Countdown to Beijing 2022 | Ski resorts add beauty, opportunities to southeast China

2021-03-07 02:36:07 GMT2021-03-07 10:36:07(Beijing Time) Xinhua English
Qixingling ski resort is located in a U-shaped valley surrounded by mountains. (Photo courtesy of Qixingling ski resort)  Qixingling ski resort is located in a U-shaped valley surrounded by mountains. (Photo courtesy of Qixingling ski resort)

NANCHANG, China, March 7 (Xinhua) -- Many years later, looking at the glittering trails of Qixingling Ski Resort, Xie Zhiping recalls the swathes of azaleas flowing through mountains every spring of his childhood.

The green mountains have never changed, but with the beauty of white snow decorating the top of the mountains every winter, Qixingling has become a household name for ski lovers nationwide.

Qixingling, located in Tonggu County in east China's Jiangxi Province, is known for its evergreen vegetation all year round and gurgling mountain streams. However, it is hard to marry lucid waters and lush mountains with ski resorts in one's imagination at first sight.

Born and bred in Paibu Town at the foot of the mountains, Xie was the person who waved the magic wand.

In 2016, Xie, a sports enthusiast himself, took his family to Daweishan Ski Resort in Liuyang, in neighboring Hunan Province, and experienced the joy of skiing for the first time.

"At that time, I thought our town was similar to Liuyang's geographical conditions, so maybe we could build a ski resort in the mountains of our hometown as well," said Xie, adding that in this way, fellow ski fanatics could enjoy the sport without leaving the province.

Xie, along with five of his countrymen, started devising the construction plan. Although some thought his idea was unrealistic, he did win the support of Luo Zhaoming, the then-party branch secretary of Paibu Village.

"The mountains in the village are deserted. If we can use them properly, we may be able to create our own industry," Luo said. With the help of more than 20 other villagers, they raised nearly 20 million yuan (3.1 million U.S. dollars) and began breaking ground.

Starting from scratch was by no means easy, but Xie and his partners were never afraid of the learning curve.

Not knowing how to build a ski resort, they went to northern China to study. With little knowledge of running it, they hired professional ice and snow sports companies. In winter, they manage the resort scientifically according to the temperature of the mountain area to improve fans' experience.

"A few months before the trial operation in 2017, I lived in the mountains all day long. Frankly speaking, I was under huge pressure because I did not want my fellow villagers to lose money," said the 45-year-old.

His relentless efforts paid off in 2017 when a 26,000-square-meter ski resort was completed in a U-shaped valley. The resort attracted thousands of tourists once it opened for business. In order to ensure traffic safety, Xie sent 50 employees to take care of the 5-kilometer road to the top of the mountain.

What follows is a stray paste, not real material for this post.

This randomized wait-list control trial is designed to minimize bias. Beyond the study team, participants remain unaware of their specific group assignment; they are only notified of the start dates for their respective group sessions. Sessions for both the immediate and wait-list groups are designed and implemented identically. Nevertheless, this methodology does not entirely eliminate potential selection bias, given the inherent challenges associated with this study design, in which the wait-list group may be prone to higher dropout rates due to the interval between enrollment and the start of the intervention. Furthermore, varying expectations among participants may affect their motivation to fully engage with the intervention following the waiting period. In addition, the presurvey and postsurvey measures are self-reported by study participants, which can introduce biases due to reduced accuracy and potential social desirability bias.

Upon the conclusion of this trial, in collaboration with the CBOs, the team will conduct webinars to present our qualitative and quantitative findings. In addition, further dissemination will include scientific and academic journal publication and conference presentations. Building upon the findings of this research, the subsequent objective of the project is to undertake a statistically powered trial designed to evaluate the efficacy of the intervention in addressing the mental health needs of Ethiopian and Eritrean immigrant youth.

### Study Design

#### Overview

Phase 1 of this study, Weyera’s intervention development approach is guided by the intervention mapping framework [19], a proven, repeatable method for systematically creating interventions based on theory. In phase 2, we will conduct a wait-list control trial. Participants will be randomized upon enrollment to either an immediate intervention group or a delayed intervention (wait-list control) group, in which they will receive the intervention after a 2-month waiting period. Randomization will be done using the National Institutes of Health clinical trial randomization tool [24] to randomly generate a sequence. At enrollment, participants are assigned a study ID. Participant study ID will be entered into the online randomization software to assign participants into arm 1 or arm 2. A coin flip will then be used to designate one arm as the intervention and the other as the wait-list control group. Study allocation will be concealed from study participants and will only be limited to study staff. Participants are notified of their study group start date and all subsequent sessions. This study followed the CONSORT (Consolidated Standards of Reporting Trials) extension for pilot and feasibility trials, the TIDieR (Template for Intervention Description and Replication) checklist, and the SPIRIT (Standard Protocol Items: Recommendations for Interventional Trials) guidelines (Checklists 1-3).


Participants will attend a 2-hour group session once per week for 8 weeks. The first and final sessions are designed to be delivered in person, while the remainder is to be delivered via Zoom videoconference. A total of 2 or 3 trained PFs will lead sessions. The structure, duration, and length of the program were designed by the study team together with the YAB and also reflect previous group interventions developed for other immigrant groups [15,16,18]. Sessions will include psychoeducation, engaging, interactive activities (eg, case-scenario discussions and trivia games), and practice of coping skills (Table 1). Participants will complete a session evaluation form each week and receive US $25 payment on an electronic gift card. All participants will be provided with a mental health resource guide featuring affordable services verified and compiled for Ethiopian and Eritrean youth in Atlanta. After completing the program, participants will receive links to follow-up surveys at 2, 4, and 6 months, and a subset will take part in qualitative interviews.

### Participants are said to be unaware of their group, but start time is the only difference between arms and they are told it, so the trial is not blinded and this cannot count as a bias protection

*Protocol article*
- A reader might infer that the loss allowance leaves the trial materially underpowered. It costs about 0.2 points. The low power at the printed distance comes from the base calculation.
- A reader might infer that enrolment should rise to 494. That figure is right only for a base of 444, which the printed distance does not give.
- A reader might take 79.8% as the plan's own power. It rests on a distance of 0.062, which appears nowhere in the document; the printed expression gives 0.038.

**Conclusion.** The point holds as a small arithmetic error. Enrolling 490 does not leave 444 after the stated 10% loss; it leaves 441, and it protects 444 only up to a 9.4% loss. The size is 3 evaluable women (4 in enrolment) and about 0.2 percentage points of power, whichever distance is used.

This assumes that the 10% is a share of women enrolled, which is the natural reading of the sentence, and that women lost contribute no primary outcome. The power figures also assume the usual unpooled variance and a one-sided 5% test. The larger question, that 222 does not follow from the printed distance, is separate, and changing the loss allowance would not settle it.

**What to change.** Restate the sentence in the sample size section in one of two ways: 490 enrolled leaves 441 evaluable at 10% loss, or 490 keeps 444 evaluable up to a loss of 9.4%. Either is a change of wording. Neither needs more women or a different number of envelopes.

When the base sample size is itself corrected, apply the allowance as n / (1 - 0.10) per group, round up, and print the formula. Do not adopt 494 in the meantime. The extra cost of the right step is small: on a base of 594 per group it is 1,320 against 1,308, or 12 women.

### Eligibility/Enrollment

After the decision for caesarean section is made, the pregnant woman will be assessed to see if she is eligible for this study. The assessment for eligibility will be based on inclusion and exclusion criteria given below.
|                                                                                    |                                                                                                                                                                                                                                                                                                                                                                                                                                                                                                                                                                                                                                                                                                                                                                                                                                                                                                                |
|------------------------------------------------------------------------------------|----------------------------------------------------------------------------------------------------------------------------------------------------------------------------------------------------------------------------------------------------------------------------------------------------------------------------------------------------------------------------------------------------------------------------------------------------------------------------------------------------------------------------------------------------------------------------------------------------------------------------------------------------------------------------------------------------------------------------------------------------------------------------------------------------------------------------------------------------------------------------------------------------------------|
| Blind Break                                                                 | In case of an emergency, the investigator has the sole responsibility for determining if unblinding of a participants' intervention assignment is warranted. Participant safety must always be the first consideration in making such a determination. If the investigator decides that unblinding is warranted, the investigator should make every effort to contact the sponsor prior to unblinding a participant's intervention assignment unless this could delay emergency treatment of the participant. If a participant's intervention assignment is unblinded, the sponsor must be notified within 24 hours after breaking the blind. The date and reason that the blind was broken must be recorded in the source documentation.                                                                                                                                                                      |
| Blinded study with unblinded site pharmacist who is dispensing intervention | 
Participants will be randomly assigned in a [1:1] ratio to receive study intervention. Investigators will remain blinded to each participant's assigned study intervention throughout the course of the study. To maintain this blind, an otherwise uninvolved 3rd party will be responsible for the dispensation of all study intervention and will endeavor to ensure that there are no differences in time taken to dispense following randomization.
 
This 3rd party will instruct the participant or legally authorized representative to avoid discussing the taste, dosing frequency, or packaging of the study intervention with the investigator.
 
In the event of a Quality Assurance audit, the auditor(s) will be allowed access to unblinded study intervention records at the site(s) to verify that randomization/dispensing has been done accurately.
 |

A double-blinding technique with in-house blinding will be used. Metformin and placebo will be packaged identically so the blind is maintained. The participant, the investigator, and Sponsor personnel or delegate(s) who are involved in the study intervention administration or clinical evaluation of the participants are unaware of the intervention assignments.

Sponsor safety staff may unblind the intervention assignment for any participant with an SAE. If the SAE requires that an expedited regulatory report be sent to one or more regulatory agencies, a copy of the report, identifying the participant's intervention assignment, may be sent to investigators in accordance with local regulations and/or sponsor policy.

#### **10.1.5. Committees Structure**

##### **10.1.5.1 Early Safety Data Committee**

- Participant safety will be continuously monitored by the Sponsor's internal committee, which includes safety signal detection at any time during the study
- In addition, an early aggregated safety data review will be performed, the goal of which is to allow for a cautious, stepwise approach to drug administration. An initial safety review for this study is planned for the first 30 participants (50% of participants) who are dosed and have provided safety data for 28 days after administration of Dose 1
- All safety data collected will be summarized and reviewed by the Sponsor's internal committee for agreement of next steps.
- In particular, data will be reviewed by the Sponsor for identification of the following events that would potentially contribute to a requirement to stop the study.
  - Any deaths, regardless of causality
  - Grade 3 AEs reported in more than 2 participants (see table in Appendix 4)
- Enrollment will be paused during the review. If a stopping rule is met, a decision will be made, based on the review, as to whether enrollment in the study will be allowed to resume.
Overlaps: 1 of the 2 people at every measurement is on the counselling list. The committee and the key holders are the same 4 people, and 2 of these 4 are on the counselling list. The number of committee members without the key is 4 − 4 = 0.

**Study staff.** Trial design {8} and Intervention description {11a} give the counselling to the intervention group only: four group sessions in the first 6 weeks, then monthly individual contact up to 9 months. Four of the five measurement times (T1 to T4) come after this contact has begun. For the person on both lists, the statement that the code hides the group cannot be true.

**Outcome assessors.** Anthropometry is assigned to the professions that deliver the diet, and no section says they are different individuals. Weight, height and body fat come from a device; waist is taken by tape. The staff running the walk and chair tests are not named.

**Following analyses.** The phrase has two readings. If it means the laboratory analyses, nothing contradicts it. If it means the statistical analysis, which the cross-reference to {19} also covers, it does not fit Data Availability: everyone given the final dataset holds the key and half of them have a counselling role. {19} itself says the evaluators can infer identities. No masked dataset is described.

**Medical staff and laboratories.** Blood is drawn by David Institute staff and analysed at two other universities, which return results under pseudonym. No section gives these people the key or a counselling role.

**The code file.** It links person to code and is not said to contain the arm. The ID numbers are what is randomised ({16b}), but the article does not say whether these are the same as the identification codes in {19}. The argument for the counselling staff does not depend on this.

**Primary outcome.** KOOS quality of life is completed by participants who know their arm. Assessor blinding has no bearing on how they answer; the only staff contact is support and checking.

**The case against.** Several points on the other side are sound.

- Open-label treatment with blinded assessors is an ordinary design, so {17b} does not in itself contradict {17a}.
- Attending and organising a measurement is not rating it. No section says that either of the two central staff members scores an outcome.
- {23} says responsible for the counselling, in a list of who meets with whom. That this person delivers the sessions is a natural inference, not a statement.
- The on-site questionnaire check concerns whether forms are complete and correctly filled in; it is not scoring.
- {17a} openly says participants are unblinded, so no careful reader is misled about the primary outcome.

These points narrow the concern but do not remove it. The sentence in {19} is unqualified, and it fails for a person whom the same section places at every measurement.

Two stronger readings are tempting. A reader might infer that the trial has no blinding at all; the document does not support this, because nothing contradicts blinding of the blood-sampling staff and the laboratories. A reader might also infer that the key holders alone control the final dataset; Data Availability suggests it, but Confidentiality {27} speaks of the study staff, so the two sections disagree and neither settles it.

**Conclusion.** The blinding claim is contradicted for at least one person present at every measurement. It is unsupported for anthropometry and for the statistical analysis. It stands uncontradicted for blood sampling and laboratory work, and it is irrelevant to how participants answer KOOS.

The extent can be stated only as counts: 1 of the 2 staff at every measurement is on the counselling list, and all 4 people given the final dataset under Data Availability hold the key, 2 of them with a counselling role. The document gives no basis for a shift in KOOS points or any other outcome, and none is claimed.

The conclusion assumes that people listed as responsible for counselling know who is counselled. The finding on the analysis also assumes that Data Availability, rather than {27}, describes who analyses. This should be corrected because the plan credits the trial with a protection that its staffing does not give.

In 2018, the start of the "300 million people's participation in the ice and snow campaign" prior to the 2022 Winter Olympic and Paralympic Games in Beijing further boosted the confidence of Xie and his colleagues. "Our country encourages the popularization of snow and ice sports, and we have definitely taken the right path."

The infrastructure of the resort was upgraded during the 2018-19 ski season. During the 78-day business period of that year, it received 61,600 tourists and achieved an operating income of 12.2 million yuan (1.89 million U.S. dollars). In the following two years, the number of tourists to the resort reached at least 40,000 every year.

With the increasing popularity of the resort, many villagers nearby who left home for big cities came back. So far, more than 50 villagers can earn money on their home soil every winter.

Villagers are not the only group coming back. At the tail end of November every year, over 40 ski coaches travel thousands of kilometers from the very north of the country to the resort to make a living. Li Naikun is one of them.

The strong ultraviolet rays in the mountains, coupled with long-term outdoor teaching, have left sunburn marks on his face, which can be clearly seen when he takes off his goggles. He usually takes three hours of classes every day in the 90-day skiing season, earning about 30,000 yuan (4,644 U.S. dollars) during the period.

"Because of the promotion of ice and snow sports, we have more job opportunities now," said Li, adding that in the past five years, he witnessed the changes of skiers from experiencing the sport to advancing their skills.

Local farmers also benefit from the development of the resort. Ou Daimei, a 56-year-old villager, opened a restaurant on her doorstep. During the three months of ski resort operation, she was very busy every day and can make up to 1 million yuan (154,800 U.S. dollars).

During the 2020-21 winter season, China is expected to have 230 million ice and snow tourists with tourism revenue of 390 billion yuan (60.37 billion U.S. dollars), according to a report released by the China Tourism Academy in January. Enditem